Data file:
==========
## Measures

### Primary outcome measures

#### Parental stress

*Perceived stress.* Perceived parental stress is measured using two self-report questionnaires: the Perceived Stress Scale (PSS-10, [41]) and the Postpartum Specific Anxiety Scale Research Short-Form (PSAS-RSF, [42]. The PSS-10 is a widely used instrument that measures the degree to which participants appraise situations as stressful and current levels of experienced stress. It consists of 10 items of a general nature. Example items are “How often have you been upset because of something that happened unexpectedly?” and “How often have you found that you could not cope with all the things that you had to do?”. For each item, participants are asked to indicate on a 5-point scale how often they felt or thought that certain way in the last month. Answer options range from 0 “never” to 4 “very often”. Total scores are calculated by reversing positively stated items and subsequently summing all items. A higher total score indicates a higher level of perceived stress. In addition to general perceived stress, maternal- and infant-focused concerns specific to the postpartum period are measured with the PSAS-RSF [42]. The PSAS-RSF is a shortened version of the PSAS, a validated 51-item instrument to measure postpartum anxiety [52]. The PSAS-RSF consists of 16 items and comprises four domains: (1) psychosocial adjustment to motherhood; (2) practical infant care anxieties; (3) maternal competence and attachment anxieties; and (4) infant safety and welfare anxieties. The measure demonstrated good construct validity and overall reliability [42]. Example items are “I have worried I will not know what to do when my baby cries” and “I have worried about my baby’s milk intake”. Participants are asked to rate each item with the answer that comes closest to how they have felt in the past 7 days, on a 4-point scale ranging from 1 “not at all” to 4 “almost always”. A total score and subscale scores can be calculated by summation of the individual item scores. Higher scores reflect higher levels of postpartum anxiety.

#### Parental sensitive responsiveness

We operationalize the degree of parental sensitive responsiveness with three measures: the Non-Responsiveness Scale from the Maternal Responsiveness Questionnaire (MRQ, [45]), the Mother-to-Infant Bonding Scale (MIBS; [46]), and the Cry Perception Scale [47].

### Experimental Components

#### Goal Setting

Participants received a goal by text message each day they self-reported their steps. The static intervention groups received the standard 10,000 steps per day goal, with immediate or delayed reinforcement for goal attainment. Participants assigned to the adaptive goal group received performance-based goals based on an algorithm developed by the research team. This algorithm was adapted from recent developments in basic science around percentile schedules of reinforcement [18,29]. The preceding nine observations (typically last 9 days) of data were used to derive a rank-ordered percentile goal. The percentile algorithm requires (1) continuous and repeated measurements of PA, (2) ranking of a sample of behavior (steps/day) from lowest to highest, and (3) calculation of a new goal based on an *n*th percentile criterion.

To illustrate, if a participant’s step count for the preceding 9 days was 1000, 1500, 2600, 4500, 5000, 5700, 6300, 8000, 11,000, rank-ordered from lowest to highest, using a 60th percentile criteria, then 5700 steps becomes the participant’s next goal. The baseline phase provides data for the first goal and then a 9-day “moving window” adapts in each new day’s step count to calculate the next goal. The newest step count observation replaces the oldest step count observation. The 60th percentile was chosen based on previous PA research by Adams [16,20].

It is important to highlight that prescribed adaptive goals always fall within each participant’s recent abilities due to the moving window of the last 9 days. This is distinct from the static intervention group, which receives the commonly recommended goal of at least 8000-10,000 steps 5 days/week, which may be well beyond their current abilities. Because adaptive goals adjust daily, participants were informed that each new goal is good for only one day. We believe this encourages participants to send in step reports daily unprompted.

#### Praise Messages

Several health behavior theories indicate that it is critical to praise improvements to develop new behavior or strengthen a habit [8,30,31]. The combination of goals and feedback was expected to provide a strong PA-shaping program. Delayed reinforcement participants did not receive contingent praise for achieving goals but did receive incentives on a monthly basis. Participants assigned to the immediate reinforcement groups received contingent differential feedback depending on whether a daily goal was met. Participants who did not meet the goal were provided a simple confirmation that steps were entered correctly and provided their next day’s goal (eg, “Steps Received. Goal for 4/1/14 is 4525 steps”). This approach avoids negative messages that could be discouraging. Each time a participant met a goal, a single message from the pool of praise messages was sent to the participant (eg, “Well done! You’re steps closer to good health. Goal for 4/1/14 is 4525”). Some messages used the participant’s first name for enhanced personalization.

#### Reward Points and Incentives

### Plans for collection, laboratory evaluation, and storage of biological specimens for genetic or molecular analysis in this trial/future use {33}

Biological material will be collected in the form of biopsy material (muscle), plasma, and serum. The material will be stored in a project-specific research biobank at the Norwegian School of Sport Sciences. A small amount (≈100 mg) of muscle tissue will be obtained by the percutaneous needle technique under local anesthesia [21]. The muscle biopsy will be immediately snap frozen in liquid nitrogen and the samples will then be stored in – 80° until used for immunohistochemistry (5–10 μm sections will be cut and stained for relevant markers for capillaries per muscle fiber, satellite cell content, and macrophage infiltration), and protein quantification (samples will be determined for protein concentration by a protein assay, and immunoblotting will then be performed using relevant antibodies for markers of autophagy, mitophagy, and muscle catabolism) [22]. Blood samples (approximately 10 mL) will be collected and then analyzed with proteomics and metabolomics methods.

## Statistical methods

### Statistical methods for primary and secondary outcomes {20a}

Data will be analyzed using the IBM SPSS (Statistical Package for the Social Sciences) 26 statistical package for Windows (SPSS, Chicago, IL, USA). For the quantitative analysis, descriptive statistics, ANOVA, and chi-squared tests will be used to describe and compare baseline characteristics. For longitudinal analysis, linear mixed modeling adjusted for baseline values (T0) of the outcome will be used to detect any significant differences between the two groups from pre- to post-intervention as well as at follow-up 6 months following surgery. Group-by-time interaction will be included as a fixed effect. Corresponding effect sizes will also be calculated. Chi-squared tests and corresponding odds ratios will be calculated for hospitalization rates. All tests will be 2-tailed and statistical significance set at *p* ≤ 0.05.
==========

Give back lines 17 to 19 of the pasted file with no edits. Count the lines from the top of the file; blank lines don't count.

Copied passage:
## Statistical methods

### Statistical methods for primary and secondary outcomes {20a}

Data will be analyzed using the IBM SPSS (Statistical Package for the Social Sciences) 26 statistical package for Windows (SPSS, Chicago, IL, USA). For the quantitative analysis, descriptive statistics, ANOVA, and chi-squared tests will be used to describe and compare baseline characteristics. For longitudinal analysis, linear mixed modeling adjusted for baseline values (T0) of the outcome will be used to detect any significant differences between the two groups from pre- to post-intervention as well as at follow-up 6 months following surgery. Group-by-time interaction will be included as a fixed effect. Corresponding effect sizes will also be calculated. Chi-squared tests and corresponding odds ratios will be calculated for hospitalization rates. All tests will be 2-tailed and statistical significance set at *p* ≤ 0.05.